The iris dilator muscle (pupil dilator muscle, pupillary dilator, radial muscle of iris, radiating fibers), is a smooth muscle of the eye, running radially in the iris and therefore fit as a dilator. The pupillary dilator consists of a spokelike arrangement of modified contractile cells called myoepithelial cells. These cells are stimulated by the sympathetic nervous system. When stimulated by the sympathetic nervous system, the cells contract, widening the pupil and allowing for more light to pass through the eye. Pupillary dilation occurs in two situations: when light intensity changes and when we shift our gaze between distant and nearby objects. The pupillary dilator acts as an antagonist to the pupillary constrictor which narrows the pupil and admits less light to the eye. It has its origin from the anterior epithelium. It is innervated by the sympathetic system, which acts by releasing noradrenaline, which acts on α1-receptors. Thus, when presented with a threatening stimuli that activates the fight-or-flight response, this innervation contracts the muscle and dilates the iris, thus temporarily letting more light reach the retina. The pupillary dilator acts as an antagonist to the pupillary constrictor which narrows the pupil and admits less light to the eye.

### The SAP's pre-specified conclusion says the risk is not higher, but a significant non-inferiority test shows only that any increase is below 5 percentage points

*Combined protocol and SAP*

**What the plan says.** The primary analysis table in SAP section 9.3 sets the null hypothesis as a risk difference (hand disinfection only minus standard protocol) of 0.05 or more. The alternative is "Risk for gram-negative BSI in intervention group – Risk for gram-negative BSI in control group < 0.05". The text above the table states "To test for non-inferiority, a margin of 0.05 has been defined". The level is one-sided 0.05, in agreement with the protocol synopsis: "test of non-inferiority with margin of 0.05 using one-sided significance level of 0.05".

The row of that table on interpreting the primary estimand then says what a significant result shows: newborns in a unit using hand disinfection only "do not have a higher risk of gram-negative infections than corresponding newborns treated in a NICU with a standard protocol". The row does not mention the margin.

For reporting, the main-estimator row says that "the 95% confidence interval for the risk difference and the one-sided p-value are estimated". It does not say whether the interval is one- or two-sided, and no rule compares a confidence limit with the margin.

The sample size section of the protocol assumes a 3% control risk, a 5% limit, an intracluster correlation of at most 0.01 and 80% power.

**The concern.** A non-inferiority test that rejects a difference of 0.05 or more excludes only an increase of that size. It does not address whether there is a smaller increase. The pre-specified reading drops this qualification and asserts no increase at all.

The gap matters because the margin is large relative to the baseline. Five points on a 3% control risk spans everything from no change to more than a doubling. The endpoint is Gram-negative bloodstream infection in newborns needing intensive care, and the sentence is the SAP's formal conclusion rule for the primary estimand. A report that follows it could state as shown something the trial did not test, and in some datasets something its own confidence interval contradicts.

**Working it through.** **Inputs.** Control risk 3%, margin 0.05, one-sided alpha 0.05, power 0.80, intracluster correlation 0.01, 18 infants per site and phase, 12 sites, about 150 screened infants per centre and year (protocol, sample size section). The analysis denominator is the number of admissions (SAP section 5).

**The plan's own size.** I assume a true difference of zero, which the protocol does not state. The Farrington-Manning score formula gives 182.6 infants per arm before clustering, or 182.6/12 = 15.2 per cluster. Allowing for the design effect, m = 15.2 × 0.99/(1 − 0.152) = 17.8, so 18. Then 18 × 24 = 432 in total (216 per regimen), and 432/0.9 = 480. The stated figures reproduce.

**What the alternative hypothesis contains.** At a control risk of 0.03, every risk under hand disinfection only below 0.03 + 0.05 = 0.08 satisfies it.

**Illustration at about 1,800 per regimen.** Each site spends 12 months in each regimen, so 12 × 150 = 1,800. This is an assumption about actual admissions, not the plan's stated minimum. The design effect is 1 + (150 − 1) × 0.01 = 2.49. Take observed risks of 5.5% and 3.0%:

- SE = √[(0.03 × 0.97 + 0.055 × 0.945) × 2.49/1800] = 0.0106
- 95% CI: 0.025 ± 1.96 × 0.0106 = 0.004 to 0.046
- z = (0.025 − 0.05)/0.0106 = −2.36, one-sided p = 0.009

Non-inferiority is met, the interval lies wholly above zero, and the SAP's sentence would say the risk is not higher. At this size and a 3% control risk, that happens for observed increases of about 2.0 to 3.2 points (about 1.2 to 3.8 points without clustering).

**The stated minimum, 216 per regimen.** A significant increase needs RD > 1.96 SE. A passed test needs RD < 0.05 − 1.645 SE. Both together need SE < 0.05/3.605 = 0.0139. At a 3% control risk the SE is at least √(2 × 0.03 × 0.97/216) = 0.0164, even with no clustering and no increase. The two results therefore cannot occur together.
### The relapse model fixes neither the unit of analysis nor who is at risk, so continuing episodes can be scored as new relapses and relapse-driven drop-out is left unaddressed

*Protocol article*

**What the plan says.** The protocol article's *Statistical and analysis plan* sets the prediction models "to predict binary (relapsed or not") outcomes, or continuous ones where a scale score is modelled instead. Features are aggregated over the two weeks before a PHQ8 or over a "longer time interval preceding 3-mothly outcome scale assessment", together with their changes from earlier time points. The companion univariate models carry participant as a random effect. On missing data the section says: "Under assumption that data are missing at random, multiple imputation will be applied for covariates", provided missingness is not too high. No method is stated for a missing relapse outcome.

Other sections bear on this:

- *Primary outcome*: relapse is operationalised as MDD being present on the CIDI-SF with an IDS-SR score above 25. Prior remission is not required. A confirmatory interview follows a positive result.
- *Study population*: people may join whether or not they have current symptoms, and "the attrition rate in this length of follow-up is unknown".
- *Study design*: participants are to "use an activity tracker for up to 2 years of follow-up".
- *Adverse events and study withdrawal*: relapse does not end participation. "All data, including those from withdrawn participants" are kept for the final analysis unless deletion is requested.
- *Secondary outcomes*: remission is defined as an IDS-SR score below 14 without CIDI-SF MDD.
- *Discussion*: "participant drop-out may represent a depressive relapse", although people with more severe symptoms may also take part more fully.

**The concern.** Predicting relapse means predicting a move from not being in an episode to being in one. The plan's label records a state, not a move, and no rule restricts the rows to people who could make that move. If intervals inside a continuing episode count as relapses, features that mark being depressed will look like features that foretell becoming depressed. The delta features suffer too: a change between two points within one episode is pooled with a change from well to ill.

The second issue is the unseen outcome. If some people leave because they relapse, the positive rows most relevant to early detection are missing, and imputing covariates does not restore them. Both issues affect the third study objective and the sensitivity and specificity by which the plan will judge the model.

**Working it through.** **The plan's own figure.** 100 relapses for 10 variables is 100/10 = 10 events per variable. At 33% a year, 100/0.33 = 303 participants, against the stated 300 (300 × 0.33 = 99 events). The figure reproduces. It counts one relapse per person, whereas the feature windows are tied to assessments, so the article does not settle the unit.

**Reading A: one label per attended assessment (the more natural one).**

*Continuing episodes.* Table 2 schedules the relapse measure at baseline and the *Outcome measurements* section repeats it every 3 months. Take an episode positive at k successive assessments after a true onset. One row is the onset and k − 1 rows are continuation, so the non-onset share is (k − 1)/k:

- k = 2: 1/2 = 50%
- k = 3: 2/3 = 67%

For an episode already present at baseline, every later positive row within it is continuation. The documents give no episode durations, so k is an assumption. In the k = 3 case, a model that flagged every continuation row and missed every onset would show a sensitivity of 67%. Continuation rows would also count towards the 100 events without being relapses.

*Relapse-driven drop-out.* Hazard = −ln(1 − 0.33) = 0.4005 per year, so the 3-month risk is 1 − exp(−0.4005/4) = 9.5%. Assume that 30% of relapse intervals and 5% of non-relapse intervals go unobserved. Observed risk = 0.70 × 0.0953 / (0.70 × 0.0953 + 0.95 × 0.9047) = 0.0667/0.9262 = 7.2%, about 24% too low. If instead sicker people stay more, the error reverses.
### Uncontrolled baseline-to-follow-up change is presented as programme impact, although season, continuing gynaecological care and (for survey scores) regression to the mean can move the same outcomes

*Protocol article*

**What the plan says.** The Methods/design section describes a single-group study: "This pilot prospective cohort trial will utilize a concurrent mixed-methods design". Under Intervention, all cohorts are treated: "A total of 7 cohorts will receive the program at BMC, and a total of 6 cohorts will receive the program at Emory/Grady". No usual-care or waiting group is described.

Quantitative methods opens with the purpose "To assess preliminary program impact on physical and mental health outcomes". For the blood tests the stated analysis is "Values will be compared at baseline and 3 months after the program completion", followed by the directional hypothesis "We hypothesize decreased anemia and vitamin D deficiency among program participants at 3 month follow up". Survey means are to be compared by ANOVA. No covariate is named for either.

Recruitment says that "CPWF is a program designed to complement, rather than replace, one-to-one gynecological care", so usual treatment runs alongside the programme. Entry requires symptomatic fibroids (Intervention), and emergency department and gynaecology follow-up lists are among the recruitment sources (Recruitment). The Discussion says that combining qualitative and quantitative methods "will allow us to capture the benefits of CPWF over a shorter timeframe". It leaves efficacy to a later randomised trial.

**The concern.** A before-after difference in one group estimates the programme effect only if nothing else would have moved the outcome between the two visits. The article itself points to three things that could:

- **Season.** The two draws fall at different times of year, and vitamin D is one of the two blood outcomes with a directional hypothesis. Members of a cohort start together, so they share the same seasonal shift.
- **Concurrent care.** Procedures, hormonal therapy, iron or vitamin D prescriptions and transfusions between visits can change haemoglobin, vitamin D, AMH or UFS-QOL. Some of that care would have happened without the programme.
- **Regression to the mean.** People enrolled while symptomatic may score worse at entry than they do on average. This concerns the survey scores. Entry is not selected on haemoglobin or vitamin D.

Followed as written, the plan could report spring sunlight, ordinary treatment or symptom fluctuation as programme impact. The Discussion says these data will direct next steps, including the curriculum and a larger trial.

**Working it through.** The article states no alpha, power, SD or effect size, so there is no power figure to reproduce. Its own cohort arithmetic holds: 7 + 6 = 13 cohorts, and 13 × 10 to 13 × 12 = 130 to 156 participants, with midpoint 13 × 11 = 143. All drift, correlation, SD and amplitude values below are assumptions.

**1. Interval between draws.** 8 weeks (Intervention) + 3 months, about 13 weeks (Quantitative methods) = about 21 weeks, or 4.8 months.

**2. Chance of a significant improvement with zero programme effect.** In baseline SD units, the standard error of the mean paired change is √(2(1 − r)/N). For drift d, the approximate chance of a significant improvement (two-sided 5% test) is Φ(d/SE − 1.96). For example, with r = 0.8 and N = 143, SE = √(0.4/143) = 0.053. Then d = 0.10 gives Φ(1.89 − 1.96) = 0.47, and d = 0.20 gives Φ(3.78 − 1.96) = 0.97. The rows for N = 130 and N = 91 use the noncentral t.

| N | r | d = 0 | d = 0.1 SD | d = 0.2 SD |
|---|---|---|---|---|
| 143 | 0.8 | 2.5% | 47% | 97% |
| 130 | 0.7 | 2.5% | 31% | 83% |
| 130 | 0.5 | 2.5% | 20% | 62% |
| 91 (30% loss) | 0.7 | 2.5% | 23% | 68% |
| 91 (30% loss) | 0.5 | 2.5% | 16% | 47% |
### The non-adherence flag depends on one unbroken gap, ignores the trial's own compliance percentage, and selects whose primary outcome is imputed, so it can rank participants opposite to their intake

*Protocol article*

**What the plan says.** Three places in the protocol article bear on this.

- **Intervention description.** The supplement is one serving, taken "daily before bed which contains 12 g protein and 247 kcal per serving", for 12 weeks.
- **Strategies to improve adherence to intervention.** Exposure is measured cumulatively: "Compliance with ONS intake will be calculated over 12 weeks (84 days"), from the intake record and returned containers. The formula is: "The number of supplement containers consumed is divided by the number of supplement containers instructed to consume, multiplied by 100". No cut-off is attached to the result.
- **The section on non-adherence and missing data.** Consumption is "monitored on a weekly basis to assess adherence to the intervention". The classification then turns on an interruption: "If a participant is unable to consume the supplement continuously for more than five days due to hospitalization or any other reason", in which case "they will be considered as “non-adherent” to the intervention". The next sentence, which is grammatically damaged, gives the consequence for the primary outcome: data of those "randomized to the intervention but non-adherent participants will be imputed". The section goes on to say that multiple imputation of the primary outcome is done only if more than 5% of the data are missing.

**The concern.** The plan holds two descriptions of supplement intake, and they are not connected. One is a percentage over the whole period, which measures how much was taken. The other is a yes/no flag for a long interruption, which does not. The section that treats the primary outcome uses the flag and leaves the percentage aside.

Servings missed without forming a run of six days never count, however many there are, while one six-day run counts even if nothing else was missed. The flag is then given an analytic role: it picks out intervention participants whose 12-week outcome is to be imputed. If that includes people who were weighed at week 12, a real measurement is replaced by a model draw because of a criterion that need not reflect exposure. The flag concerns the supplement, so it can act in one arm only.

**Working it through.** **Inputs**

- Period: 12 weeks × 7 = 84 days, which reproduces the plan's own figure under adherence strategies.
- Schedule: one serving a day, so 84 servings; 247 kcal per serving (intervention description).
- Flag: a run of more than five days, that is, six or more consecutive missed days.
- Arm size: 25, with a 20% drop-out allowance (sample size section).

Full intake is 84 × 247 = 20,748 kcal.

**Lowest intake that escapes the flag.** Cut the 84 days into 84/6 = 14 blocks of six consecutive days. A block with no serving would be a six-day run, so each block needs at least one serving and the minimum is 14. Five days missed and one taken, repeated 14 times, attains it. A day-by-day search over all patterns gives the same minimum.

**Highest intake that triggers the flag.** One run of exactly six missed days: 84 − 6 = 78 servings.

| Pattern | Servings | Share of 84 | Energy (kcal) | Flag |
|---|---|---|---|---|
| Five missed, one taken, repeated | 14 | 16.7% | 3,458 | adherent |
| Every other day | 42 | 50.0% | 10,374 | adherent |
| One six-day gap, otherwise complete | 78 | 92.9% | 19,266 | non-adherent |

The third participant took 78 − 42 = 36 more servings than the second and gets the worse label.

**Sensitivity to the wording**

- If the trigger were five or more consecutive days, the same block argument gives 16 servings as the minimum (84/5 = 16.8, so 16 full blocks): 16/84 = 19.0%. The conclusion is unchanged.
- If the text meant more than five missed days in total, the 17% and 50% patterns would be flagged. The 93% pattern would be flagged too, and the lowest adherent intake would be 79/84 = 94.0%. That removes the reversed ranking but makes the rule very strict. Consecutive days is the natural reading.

The dilator muscle is innervated more specifically by postganglionic sympathetic nerves arising from the superior cervical ganglion as the Sympathetic root of ciliary ganglion. They will follow both short ciliary and long ciliary nerves to reach the dilator muscle.
Additional images 
Scheme showing sympathetic and parasympathetic innervation of the pupil and sites of lesion in a Horner's syndrome.
Sympathetic connections of the ciliary and superior cervical ganglia.
The iris dilator muscle fibers course radially through the iris.
See also 
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